It’s so funny. The more automated the world becomes the more humans actually seek out other humans. When you consider all the wonderful, impressive things you can do with the Internet, the most popular content is still the most people-centric.
I mean, you can watch a live webcam of an eagle’s nest hundreds of feet in the air, from halfway around the world. You can take free online courses from MIT or look up how your congress rep is voting on a particular topic. With all those options, you’d think we’d be flocking en masse to all these new super interesting capabilities the internet can offer.
But instead, what do humans do? We often use the internet to simply seek out and connect with other humans. Some of the most highly trafficked sites are social media sites. In fact, in the top 15 most popular websites, 3 of them are social media. Facebook is #3!!
So it’s no surprise that to succeed online, we must connect on a person-to-person level with our consumers. We need to be real, genuine, human. And although we can communicate some of our personality with our “About Us” bios and behind the scenes photos, the most consistent impression we make on our customers is through our brand.
So how do we communicate our brand? Whether we do so thoughtfully or not, we communicate it with every phrase, every word we choose to use on our site and in our literature.
If you have ever put a single word of copy up on your site, in an email or in a brochure, you already have a ‘voice and tone.’ But is it the one you want? Are you communicating your brand in a consistent, bold, clear terms? Or are you just meandering with your choice of words and not leaving much of an impression at all?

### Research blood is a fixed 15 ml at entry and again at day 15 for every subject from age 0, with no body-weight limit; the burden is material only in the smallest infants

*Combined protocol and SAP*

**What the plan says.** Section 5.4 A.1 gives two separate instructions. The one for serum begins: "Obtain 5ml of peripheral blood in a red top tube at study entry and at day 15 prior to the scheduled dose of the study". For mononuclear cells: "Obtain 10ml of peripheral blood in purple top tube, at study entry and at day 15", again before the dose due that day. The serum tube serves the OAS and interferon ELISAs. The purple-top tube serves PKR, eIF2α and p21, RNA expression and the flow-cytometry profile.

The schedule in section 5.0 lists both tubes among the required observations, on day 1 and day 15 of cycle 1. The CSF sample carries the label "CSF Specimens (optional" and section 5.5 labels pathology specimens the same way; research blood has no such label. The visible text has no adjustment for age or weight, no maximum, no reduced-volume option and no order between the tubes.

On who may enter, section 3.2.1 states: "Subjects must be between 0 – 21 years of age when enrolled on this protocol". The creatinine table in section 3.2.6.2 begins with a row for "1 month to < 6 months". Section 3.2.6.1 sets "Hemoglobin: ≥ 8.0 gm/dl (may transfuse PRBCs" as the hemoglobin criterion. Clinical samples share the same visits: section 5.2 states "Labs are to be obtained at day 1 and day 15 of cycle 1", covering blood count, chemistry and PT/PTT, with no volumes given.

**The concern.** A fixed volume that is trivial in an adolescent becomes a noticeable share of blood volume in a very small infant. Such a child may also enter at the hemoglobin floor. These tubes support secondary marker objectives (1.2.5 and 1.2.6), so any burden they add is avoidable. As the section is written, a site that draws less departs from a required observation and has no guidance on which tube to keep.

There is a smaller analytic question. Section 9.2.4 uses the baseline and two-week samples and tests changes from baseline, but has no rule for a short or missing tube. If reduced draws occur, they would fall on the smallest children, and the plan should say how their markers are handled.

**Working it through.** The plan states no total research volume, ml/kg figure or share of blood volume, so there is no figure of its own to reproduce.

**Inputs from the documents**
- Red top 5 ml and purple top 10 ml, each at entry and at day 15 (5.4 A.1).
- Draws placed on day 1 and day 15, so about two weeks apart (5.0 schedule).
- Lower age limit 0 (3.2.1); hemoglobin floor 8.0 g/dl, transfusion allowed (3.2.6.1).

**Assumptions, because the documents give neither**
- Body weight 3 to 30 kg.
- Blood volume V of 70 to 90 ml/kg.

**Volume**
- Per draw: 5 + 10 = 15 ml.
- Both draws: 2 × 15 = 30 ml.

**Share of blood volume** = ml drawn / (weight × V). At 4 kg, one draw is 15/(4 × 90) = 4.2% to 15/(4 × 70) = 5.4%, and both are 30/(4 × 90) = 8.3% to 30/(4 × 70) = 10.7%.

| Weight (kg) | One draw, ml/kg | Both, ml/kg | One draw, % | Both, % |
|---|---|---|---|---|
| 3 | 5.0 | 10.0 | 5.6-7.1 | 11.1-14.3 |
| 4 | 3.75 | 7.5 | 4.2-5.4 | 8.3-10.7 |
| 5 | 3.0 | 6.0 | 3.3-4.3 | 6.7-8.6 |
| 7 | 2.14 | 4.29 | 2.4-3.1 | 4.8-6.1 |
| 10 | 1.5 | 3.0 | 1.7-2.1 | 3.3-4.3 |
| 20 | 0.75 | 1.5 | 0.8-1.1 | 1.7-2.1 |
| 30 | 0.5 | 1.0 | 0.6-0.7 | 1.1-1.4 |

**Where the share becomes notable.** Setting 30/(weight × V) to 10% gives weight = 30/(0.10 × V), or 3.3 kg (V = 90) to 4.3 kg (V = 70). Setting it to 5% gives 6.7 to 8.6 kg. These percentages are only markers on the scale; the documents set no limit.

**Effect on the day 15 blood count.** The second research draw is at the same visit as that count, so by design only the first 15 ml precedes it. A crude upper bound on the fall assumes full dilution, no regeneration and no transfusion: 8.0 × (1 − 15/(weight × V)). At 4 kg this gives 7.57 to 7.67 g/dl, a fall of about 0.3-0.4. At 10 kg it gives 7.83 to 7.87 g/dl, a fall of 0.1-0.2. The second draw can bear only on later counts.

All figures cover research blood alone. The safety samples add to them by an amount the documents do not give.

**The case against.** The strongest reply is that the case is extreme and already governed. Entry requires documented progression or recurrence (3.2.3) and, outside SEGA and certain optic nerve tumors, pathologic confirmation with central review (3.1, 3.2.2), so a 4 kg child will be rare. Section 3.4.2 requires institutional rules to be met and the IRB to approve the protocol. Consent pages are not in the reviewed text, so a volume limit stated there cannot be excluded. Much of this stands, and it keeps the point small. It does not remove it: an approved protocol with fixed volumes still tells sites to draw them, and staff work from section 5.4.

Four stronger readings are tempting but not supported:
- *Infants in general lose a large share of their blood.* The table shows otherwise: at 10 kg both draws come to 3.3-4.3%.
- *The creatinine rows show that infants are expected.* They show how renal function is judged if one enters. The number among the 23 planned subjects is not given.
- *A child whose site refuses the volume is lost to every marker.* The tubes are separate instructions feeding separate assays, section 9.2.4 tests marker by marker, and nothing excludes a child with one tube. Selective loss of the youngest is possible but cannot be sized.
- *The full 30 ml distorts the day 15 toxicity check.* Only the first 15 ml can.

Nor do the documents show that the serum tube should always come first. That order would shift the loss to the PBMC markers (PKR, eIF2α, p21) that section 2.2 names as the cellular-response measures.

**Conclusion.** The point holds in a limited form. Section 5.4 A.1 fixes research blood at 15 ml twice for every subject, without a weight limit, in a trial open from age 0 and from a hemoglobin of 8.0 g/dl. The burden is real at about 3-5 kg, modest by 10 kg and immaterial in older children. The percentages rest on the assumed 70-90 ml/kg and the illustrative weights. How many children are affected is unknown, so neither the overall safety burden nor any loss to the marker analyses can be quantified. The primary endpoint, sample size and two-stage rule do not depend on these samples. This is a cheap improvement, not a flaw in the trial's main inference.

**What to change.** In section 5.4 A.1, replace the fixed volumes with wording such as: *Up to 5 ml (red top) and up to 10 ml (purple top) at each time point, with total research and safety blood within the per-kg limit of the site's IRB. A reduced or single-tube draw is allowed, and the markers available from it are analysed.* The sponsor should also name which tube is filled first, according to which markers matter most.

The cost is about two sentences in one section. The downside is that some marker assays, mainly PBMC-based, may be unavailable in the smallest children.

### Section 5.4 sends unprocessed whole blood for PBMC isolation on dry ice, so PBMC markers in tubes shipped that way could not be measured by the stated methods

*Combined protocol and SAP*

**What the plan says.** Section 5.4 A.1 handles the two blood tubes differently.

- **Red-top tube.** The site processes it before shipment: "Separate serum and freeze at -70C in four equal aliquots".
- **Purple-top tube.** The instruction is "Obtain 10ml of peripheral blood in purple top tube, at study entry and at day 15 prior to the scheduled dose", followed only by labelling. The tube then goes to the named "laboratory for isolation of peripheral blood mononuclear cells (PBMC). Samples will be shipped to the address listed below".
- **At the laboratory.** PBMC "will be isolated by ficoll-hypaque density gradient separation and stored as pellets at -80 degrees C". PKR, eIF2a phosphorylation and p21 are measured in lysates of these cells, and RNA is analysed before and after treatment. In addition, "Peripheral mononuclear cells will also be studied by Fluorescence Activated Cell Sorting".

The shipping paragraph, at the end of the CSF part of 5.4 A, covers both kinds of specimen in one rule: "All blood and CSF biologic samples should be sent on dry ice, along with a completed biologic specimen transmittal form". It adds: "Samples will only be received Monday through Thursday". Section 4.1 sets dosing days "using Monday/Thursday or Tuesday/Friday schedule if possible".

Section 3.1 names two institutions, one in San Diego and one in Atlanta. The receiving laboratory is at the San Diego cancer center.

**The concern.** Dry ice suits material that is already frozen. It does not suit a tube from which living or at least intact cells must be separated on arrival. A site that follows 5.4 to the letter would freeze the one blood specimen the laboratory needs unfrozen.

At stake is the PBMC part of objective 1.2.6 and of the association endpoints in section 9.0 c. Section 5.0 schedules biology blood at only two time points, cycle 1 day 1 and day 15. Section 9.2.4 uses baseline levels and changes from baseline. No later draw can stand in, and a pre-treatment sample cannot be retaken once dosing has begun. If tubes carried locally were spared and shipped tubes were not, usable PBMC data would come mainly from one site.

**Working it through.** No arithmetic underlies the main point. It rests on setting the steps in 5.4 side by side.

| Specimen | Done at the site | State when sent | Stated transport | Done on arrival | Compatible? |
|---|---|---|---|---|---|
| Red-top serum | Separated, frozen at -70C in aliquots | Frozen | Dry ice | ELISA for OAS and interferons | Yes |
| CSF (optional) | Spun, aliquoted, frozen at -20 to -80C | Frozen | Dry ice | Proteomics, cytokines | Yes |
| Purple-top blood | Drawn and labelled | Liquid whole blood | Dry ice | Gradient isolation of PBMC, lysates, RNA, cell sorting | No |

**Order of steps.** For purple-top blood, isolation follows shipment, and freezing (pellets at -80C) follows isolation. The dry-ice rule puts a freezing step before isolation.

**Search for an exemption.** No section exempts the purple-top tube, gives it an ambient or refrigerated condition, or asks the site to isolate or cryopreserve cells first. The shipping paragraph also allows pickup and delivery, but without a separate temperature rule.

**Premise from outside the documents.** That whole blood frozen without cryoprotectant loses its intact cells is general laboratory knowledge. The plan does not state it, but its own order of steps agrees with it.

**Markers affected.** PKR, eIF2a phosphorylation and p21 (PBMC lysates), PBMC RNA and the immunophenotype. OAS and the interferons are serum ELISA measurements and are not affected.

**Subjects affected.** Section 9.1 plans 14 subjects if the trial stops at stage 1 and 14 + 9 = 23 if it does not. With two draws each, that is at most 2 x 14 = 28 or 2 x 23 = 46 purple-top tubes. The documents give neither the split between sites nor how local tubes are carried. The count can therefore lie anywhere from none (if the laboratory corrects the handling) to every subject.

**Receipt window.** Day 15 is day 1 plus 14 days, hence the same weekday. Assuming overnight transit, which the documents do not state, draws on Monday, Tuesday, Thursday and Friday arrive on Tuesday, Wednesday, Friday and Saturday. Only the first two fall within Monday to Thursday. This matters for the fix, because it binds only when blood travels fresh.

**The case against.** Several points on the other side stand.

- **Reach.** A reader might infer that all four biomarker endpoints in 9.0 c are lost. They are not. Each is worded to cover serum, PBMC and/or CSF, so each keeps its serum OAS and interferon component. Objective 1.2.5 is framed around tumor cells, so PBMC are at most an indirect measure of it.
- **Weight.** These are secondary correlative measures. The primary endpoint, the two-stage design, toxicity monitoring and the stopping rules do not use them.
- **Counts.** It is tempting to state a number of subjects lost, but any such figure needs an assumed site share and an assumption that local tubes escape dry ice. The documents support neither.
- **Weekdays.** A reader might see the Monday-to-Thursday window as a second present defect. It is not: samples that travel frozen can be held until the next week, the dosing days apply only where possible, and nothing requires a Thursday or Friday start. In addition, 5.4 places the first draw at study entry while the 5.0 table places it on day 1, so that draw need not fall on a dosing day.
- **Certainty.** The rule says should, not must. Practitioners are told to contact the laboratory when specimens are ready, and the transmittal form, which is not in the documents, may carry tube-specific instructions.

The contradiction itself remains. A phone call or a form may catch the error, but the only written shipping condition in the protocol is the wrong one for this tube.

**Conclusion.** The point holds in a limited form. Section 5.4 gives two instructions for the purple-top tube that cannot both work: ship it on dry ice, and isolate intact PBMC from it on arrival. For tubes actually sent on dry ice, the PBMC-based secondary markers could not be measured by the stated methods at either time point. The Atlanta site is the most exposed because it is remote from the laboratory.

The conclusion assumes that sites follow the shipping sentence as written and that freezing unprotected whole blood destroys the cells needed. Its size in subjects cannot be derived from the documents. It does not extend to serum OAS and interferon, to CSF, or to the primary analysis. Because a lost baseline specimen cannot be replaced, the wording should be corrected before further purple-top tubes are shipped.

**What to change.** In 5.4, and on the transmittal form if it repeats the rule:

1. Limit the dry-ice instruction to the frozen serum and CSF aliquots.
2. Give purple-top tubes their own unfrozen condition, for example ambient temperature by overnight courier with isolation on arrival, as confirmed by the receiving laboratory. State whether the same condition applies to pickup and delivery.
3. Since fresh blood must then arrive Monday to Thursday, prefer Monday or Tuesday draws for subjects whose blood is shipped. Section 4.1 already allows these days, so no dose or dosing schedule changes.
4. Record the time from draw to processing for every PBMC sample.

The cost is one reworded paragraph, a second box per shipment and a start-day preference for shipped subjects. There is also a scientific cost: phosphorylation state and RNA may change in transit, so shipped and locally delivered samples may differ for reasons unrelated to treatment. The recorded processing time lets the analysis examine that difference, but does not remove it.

Let’s talk about what voice and tone means and how to develop them across all your communication.
First, as you are just beginning to establish your desired voice and tone, it’s helpful to imagine a spokesperson who embodies what your brand is about. Are they male? Female? Older and sophisticated or young and hip? Technical geek? Intellectual professor? Glamorous vixen?
Think of an actor, musician or politician who you’d love your brand to be voiced by. Home Depot did this for a long while with Ed Harris, whom they hired to voice all their commercials.
Chrysler chose Catherine Keener. So try it on your brand. This simple exercise can really help you crystallize who you want to ‘sound like’ to your customer.
Tone and POV
First lets talk tone. What is it?
Tone is mood. Tone is personality. One voice, the same voice, can have many moods and many edges. Tone is what determines this. Remember how, with just one word, you could tell if your mother was mad at you?
That’s tone. Or when you dial the wrong number and you can tell if the person you called is a rude jerk or a nice, understanding human…just by how they say “Wrong number!” That’s tone.
So you need to decide what tone you want your brand to have. And, as always, the best way to decide how to talk to your customers it to think like your customer. If you were them, what kind of tone would ‘work’ on you.
If you’re selling textbooks to educators, you might try being professional, authoritarian and if you want to inject some humor – keep it wry and witty.
If teenage girls are your market, amp up the energy. You want to match their enthusiasm and joie de vivre. This is not the time to talk like a soothing NPR interviewer. Matching the tone of your ideal customer is the best way to convey your brand’s tone.